Mancuso: Intrepid Show Is Wilder and Fury

Intrepid, and WBC heavyweight champion Deontay Wilder and Tysn Fury the challenger stood tall Tuesday afternoon on the deck of the iconic ship. They took over New York City in the second stop of a three day tour to promote their championship fight December 1st on Showtime Pay-Per View. Ali and Frazier stood tall many times in New York but this was epic.

And this was the latest script to promote a championship fight, perhaps not as dramatic as the Floyd Mayweather-Conor McGregor circus of last year.  Comparable, though as to how they play to the camera with theatrics and tons of media attention.

That’s all good, playing to the camera but the same thing was done Monday in London. Wednesday the script will continue in Los Angeles, the final stop in the host city of the fight at the Staples Center.

This is not the heavyweight title fight that fans are looking for. Wilder has been seeking the unification bout with Anthony Joshua who holds the other title belts. That fight is still in the plan for next year at some point.

So for now, the heavyweight division that once was the face of boxing, well that belongs to Deontay Wilder and Tyson Fury. And it resembles a bit of Muhammad Ali and his persona to work up a crowd. 

 The welterweights at 147, and the other divisions that have some of the top faces in the sport have been getting the attention. But this is Tyson Fury, a fighter who knows how to perform maybe better than fight before the crowds and cameras.

And Fury, gives that look and would have the appeal if  he made the transition to the scripts and cameras of pro wrestling and the WWE.

Take it as it is. This is still a heavyweight championship fight. Wilder, on the deck of the Intrepid was not intimidated. Script or not, this fight has implications and Wilder has no intentions of losing that opportunity to unify the titles and have that mega fight with Anthony Joshua.

Fury, a showman, is still a formidable opponent. He is a former IBF, WBA and WBO heavyweight champion and undefeated in 27 fights, known as the lineal champion.  There is this unpredictable element about Fury, who can easily win a popularity contest.

“This is the Tyson Fury show,” he said.  And it can be that way if the final result goes his way with a stoppage and not the 12-round decision. Remember, it was Fury who ended the heavyweight championship reign of Wladimir Klitschko with a decision in 2015.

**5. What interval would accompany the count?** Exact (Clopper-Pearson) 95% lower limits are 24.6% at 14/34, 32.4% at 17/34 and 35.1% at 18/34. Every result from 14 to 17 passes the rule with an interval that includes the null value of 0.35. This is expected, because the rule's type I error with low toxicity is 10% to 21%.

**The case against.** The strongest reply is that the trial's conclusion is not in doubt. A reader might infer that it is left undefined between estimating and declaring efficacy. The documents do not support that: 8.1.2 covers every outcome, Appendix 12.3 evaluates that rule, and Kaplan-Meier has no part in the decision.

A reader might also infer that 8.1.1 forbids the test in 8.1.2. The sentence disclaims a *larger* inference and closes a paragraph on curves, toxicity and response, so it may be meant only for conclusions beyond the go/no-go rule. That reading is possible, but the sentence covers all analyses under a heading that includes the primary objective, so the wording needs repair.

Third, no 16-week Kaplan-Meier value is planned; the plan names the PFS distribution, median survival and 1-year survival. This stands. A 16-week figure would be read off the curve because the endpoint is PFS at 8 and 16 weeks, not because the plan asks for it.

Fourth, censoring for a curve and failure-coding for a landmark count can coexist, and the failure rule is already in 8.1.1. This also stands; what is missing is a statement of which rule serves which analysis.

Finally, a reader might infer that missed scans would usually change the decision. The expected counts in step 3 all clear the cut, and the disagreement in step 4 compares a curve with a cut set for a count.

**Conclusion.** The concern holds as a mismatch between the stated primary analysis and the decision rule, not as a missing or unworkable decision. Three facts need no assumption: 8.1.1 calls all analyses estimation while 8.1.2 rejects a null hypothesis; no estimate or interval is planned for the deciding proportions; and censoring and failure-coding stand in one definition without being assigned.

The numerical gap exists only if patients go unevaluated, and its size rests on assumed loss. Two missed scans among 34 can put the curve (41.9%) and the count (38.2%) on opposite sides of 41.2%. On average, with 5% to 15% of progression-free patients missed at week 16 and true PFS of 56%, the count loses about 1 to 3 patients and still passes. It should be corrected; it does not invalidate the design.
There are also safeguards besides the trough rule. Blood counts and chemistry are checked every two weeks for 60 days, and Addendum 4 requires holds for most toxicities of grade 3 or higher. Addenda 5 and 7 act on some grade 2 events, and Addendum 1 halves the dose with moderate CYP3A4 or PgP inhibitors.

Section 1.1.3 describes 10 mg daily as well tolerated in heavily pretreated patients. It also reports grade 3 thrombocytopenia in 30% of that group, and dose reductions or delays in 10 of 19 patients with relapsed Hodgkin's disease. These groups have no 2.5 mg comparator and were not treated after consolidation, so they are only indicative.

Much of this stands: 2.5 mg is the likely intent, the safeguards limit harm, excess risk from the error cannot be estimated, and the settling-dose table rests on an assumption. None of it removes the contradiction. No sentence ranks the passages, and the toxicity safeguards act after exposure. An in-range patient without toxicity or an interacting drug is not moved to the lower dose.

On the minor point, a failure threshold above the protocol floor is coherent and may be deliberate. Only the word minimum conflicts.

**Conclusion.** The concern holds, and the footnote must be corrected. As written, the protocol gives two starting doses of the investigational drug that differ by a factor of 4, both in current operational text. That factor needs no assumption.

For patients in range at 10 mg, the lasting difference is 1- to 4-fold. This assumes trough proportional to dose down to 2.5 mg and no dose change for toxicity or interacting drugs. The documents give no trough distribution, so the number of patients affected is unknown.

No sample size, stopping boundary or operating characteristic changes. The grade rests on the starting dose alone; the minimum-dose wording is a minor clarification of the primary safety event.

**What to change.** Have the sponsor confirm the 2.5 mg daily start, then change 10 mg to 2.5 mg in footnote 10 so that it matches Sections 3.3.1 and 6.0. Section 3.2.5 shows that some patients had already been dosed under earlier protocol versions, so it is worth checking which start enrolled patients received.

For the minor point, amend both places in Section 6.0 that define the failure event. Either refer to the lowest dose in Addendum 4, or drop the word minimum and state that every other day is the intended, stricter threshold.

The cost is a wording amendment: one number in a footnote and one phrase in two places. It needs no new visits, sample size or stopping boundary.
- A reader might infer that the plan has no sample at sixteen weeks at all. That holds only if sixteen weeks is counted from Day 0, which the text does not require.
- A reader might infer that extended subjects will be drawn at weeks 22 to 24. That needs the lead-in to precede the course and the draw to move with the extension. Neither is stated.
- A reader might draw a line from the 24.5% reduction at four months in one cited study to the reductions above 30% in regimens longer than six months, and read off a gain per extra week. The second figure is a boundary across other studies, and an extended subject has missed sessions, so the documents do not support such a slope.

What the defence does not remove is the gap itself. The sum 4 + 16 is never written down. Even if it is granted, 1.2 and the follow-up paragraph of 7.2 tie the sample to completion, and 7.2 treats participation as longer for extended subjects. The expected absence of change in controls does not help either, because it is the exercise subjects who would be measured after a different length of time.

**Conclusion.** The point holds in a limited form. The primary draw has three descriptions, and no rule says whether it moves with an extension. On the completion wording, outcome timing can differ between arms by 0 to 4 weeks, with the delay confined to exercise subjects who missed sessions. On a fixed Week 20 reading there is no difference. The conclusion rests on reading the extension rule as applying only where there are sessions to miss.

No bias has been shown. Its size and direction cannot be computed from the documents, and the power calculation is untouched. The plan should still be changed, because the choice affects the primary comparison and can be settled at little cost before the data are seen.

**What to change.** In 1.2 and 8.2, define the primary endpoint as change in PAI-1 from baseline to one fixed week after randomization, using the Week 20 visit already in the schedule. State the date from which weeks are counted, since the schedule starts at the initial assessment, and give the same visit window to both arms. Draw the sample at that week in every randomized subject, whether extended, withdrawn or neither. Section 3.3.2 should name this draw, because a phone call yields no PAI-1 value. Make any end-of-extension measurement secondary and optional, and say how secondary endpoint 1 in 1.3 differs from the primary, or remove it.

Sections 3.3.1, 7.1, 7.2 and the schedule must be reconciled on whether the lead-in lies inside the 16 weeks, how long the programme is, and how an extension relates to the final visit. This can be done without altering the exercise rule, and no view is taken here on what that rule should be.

He was the underdog then and will be again on December 1st in Los Angeles. The face of the heavyweight division has changed regardless if Tyson Fury is the latest showman fighter from England to promote a fight.

Is it Conor McGregor? No, because Tyson Fury is a professional fighter and the record proves so. Bypass the theatrics, battles with drugs, and mental illness. He will be a threat to Deontay Wilder and this is a huge fight of the year.

“I truly intend to knock him out,” Wilder says.  He does have that power to do it and the Intrepid Deck at times Tuesday afternoon looked like a war of fists was on the horizon. They went face-to-face and the theatrics of this script continued from the day before.

However, there won’t be a script on the first day of December. In the ring a heavyweight title match will decide where the division is going. Wilder and Joshua does present a better matchup, but Tyson Fury draws interest and has that charisma as Mr. unpredictable in and out of the ring.  

Again, the face of the heavyweight division does not seem like a good fit for Tyson Fury. It is Deontay Wilder with the old school approach and he goes with the flow.  

“The next step to Joshua,” he says.  In the meantime let the drama continue to unfold with the final stop of this scripted press tour. It will all be for real and the heavyweight title is back in business.

Comment: [email protected]  Twitter@Ring786 Mancuso



About the Author

Rich Mancuso

Rich Mancuso is a regular contributor at NY Sports Day, covering countless New York Mets, Yankees, and MLB teams along with some of the greatest boxing matches over the years. He is an award winning sports journalist and previously worked for The Associated Press, New York Daily News, Gannett, and, in a career that spans almost 40 years.

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